Thomas T. Thomas Tom Thomas

Tom Thomas is a writer with a career spanning forty years in publishing, technical writing, public relations, and popular fiction writing.
“My business now is to weave circumstance, happenstance, intention, and mischance into stories.”


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Featured Work: The three daughters of David Orsini are nothing alike. Juliana, who styles herself “Contessa delle Fate” after an old family myth, is a free spirit who loves to travel. Caterina, who is crippled with mysterious pains in her back and legs, pursues a career as a financial analyst climbing the corporate ladder. And Gisella, who mostly stays at home, has big dreams and stares out the window at the city lights. When separate choices by Juliana and Caterina bring them all together in the same apartment, they begin to discover clues and follow reasoning that leads to the entire family structure coming apart.

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Strange New Energies – July 14, 2024

Embryo fold

It’s right on the tip of my tongue, the edge of my mind, about how we will drive to the stars. This is because I’m a science fiction reader and writer and have bathed in notions of faster-than-light travel, generation ships, warp drives, and worm holes since I was a teenager. It’s part of the mythos that human beings will one day have the energy, derived from our understanding of physics, that will let us cross the vast gulfs between the stars. Our stories abound, too, with other beings, other cultures, aliens who supposedly have cracked the secret. And while they are obviously more technically advanced than us, they are not magicians.1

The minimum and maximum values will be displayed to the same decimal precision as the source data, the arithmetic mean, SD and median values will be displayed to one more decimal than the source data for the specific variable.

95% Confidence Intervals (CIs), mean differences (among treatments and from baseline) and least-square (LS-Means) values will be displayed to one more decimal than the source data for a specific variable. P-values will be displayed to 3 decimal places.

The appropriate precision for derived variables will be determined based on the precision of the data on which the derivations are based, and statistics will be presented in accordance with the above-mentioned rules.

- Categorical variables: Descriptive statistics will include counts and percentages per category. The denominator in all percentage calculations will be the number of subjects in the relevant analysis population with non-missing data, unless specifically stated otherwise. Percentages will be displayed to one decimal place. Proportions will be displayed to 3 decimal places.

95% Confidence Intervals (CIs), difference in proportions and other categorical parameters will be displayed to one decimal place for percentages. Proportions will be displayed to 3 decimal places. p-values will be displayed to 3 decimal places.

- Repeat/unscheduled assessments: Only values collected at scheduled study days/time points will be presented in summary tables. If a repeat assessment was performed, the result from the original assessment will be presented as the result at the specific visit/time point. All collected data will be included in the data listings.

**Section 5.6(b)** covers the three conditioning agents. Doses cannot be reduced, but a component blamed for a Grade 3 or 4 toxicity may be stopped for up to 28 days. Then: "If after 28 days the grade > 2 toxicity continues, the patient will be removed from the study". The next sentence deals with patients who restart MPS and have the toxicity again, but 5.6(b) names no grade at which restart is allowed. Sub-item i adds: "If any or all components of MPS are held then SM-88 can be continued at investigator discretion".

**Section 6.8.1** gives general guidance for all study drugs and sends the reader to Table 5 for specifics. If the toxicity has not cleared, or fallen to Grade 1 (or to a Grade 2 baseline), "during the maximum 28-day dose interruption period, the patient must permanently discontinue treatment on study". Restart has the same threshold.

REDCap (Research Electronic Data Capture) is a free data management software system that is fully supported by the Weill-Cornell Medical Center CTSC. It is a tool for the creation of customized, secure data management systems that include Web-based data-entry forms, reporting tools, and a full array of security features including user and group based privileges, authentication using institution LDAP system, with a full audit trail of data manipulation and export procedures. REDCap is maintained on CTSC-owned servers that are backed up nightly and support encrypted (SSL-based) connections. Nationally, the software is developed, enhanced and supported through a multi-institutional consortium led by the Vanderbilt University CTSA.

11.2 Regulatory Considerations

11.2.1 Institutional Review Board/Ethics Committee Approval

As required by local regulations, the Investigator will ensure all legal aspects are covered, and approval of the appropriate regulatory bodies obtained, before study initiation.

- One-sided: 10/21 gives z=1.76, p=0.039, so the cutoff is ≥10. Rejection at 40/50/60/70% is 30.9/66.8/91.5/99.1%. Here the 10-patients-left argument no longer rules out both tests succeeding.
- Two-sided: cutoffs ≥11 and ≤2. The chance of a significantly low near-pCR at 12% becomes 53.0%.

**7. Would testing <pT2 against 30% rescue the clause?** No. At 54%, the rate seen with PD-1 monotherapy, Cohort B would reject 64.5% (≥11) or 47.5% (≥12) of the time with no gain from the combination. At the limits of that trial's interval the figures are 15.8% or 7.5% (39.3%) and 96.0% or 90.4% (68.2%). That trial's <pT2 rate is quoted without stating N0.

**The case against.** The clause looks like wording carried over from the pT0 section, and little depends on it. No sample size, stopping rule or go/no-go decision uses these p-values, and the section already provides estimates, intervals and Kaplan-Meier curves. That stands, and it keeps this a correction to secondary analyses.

We human beings are aware of and have the potential to use three forms of energy. One is chemical, the making and breaking of atomic bonds, representing electrons donated to or shared between the energy shells of different atoms. This is every form of energy known and used up to the twentieth century. It is the energy of fire, of the chemical processes that drive reactions inside our cells, of burning hydrocarbons to make heat, and of releasing nitrogen atoms from complex molecules that then join together in ravenous diatomic bonds that drive most chemical explosions. It will also drive chemical rockets into orbit around the Earth, as far as the Moon and outer planets, and eventually, by inertia, over vast amounts of time, beyond our solar system.2